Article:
Myopia, or nearsightedness, is a prevalent eye condition in which the eye does not bend light properly to a single focus. This causes distance objects to appear blurred while nearby objects remain clear. Myopia typically develops in children and progresses into adulthood.


If you or your child are nearsighted, you’re probably wondering if there is a cure – or at least something that can be done so your child doesn’t require stronger glasses year after year. A number of recent studies suggest it may indeed be possible to at least control myopia by slowing its progression during childhood and teenage years.


The best way to take advantage of methods to control myopia is to detect it early. Even if your child is not complaining about their vision it is important to schedule routine eye exams for your children, starting before they enter preschool. Early childhood eye exams are especially important if you or your spouse are myopic or your child’s older siblings have myopia or other vision problems. High levels of myopia can be associated with serious eye problems later in life, including early cataracts, glaucoma, and retinal detachment.


“When neither parent is myopic there is still a nearly 1 in 4 chance your child will be myopic


Although the ‘cure’ for myopia has not been discovered, we offer a number of treatments that have been shown to control myopia and slow or halt its progression. These treatments can induce changes to the eye structure and focusing system to prevent the eye from elongating further, and thus reducing stress and fatigue.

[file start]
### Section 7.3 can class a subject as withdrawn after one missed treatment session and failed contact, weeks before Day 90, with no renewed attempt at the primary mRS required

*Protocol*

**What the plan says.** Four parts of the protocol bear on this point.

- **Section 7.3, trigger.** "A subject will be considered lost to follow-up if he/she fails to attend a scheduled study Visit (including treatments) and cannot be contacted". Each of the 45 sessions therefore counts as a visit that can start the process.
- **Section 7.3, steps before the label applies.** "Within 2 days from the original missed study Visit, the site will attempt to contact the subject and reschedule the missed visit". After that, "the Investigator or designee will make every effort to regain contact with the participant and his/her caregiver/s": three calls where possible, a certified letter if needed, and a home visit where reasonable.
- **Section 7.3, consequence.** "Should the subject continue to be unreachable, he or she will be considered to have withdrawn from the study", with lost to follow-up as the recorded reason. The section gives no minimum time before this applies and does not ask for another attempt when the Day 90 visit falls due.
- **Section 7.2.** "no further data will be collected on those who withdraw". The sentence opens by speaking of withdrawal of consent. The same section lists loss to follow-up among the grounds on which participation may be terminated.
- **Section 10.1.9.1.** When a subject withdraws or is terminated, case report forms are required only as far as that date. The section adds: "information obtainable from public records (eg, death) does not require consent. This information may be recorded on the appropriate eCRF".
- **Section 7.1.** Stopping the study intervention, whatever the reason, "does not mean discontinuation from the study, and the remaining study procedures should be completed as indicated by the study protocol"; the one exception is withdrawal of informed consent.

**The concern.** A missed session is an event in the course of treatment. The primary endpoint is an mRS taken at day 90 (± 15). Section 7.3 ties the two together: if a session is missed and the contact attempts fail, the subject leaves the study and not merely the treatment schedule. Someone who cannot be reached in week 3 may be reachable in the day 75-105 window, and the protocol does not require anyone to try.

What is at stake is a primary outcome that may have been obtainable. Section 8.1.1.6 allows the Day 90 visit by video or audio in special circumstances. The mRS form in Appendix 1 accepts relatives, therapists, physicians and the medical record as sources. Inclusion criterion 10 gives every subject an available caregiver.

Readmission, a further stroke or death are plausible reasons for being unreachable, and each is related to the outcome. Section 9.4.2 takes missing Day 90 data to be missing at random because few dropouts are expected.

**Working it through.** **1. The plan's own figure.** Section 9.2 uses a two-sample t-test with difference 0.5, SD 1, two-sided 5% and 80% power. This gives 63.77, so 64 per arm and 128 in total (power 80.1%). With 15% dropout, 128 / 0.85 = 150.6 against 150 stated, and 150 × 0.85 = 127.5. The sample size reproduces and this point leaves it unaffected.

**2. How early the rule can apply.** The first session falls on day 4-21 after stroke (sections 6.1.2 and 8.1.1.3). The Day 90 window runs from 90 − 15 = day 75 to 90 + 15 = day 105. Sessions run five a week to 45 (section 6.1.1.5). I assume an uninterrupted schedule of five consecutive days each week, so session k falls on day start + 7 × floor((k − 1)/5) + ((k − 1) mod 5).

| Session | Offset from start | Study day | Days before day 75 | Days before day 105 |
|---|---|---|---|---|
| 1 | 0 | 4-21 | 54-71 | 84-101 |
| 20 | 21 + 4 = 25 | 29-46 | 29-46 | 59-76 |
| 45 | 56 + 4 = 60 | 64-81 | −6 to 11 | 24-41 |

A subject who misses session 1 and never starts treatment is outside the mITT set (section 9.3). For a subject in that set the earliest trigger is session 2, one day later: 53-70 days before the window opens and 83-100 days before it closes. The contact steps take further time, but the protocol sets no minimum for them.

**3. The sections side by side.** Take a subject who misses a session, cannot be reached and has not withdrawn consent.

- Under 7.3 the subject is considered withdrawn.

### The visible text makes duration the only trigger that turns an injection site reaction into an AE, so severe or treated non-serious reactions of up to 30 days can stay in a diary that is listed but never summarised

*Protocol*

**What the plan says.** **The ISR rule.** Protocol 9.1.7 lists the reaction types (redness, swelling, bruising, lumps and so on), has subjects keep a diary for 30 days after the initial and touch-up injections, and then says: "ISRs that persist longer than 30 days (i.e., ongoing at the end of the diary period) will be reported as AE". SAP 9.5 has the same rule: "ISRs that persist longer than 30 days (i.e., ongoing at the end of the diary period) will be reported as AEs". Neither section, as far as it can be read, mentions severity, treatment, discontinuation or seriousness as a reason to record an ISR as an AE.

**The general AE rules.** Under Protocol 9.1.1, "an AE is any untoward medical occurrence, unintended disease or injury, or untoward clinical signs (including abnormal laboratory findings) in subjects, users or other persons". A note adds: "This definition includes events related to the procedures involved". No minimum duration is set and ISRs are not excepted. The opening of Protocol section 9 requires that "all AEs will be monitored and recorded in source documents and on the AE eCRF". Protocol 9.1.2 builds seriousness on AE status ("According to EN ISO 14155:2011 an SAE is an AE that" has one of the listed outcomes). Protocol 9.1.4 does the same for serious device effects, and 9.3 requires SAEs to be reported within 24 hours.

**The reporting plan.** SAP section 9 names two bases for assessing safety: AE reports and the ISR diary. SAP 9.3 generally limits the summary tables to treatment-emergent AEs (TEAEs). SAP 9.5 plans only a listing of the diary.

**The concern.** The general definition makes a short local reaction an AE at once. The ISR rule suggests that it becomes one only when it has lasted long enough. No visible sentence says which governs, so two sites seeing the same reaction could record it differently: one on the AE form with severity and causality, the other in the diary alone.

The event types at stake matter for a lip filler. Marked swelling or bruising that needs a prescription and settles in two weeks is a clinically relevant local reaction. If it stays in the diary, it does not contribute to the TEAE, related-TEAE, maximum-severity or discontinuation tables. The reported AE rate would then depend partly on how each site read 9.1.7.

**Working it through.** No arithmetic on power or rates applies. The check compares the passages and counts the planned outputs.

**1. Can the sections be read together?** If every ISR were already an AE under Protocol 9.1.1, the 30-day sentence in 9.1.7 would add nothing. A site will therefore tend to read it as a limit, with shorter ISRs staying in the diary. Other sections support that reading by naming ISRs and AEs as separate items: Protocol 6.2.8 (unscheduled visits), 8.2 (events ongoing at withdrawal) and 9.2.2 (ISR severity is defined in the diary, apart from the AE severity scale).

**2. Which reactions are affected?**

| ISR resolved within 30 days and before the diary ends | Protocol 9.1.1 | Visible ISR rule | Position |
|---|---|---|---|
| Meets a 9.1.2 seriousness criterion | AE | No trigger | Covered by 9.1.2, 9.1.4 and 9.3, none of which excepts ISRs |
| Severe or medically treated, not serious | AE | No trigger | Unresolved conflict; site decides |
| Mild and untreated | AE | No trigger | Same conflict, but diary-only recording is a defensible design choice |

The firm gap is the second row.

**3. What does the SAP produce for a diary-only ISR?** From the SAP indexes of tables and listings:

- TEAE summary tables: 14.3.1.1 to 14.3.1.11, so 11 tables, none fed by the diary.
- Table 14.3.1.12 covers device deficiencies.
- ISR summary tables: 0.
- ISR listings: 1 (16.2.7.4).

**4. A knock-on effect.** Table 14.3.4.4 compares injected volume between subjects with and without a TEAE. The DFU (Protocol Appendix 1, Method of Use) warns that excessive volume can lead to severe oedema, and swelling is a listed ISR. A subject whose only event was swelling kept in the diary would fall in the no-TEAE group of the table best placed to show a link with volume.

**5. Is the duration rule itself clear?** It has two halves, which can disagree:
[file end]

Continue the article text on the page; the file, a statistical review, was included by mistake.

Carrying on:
“Ortho-K” is the use of custom-designed hard contact lenses that are worn overnight to temporarily correct myopia. These lenses “mold” or “reshape” the cornea throughout your sleep so glasses and contact lenses aren’t needed during waking hours.

Multifocal soft contact lenses (MiSight)

Special contact lenses designed to correct nearsightedness using different powers in different zones of the lens. These lenses are effective in slowing myopia progression by creating peripheral blur to slow eye growth.

Atropine eye drops

Atropine is an ophthalmic eye drop used to dilate the pupil and completely relax the eyes’ focusing system. The results of studies using low-dose atropine eye drops to control myopia progression have been impressive. Using a low concentration shows minimal effect on pupil dilation, which can cause light sensitivity and trouble focusing at near.

Multifocal Eyeglasses

Similar to contact lenses, these specialized corrective lenses are used to reduce strain and focussing issues and slow myopic progression.